Two New Banana Pi Boards, Both with PoE
While the Raspberry Pi continues to dominate the single-board computer market, there are a few other names that come to mind like BeagleBone, and Pine64. Amongst those is the Banana Pi, if only for the sprawling product range and pretty reasonable documentation.
The Banana Pi BPI-P2 Zero
The new Banana Pi BPI-P2 Zero is very similar to Banana Pi’s original BPI Zero board, which—perhaps unsurprisingly considering the name—shares a form factor with the Raspberry Pi Zero. However, the newer P2-Zero departs from that Zero’s form factor in order to provide some extra capabilities.
The larger footprint of the new board, 65×52.5 mm compared to the Zero’s 60×30 mm, has let Banana Pi squeeze in an extra 8GB of eMMC flash on the board. Yet the rather obvious, and much more important, addition is the 100MB Ethernet interface.
The inclusion of Ethernet on the board has also allowed them to add Power-over-Ethernet (PoE) support, much like the new Raspberry Pi 3 Model B+ which also has an PoE HAT available.
However, other than these changes, the hardware on the board remains the same from the previous iterations. Based around the same Allwinner H2+ processor, a quad-core ARM Cortex-A7 with 512MB DDR 3 SDRAM, it offers mini HDMI and both Wi-Fi and Bluetooth support, as well as the important 40-pin GPIO Raspberry Pi compatible header.
The Banana Pi BPI-R64
The new Banana Pi BPI-R64 is a very different sort of beast indeed, and is intended as a router development board. It can run on a variety of open source operating systems, including OpenWrt. It has 4 Gigabit LAN ports, along with a single Gigabit WAN port, and Wi-Fi access point functionality.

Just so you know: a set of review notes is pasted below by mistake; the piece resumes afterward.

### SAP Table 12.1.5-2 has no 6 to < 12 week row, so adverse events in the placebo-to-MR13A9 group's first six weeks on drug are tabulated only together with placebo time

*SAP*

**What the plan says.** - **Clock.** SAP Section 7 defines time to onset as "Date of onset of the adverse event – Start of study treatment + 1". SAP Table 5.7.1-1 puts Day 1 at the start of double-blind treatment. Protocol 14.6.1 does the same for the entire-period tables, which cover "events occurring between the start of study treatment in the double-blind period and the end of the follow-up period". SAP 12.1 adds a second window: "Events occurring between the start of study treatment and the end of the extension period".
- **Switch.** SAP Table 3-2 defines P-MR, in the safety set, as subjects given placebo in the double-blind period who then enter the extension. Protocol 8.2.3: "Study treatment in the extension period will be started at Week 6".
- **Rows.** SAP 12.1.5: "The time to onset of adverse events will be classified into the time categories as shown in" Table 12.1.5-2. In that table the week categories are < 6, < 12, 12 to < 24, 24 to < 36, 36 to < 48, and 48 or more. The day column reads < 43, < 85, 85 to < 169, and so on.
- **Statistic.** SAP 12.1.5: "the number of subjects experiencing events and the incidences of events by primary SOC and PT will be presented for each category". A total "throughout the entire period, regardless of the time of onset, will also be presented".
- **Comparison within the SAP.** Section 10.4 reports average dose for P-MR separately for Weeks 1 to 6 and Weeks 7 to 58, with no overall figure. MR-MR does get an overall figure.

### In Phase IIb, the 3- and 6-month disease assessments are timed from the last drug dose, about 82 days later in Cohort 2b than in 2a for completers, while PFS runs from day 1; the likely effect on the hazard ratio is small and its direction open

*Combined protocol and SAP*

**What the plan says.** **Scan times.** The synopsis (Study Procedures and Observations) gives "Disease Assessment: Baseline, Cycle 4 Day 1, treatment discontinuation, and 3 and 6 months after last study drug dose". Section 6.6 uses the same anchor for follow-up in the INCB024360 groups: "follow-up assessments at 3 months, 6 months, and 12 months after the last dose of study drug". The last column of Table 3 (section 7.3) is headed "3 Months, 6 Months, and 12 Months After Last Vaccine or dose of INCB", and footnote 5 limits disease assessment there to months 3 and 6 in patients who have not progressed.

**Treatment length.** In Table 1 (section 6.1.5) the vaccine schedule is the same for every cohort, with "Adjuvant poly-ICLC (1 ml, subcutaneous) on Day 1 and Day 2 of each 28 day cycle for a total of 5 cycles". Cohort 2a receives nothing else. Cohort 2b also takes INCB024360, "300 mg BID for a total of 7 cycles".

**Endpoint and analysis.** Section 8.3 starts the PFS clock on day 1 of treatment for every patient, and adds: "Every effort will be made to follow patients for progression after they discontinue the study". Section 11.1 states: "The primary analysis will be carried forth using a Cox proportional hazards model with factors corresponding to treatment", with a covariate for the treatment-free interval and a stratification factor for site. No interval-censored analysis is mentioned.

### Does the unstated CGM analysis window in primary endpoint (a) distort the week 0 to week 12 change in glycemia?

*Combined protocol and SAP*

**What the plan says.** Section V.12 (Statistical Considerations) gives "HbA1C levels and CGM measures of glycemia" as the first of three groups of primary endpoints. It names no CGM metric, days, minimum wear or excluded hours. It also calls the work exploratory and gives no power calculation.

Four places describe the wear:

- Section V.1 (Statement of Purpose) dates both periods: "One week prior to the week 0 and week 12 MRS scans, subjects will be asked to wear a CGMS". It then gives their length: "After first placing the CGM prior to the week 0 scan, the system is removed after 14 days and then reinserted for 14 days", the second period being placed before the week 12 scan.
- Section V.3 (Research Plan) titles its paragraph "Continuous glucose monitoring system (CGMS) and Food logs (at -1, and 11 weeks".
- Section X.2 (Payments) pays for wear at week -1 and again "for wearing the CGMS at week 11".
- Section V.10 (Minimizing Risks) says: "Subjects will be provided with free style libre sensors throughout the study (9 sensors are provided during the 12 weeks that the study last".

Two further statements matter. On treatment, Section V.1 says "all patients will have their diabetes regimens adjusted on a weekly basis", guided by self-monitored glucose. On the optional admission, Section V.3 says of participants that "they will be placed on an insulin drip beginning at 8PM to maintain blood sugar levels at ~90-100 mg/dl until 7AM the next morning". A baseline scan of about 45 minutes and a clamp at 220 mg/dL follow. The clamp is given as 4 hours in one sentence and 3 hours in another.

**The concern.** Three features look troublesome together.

This is not a hobby board, and the closest board in their current lineup is probably the BPI R2, which like the new board uses a MediaTek processor.
The new BPI-R64 has been built around a MediaTek 64 bit dual-core ARM Cortex-A53 processor. The board features 1G DDR3 SDRAM and 8GB of eMMC flash, alongside mini PCIE, SATA, a micro SD Card slot, USB 3.0, 5×1GB Ethernet ports, and of course PoE support.
Hopefully the arrival of the new BPI-P2 Zero won’t lead to the original BPI Zero board being discontinued. While at $20 it’s a lot more expensive than a “real” Raspberry Pi Zero, it was sort of useful to have it around with the same form factor as the Raspberry Pi.
Right now there’s no pricing or shipping information for the new Banana Pi BPI-P2 Zero and BPI-R64 boards. But given past experience, I’d expect them to appear on AliExpress within the next few months as SinoVoIP have a history of announcing hardware well in advance of shipping.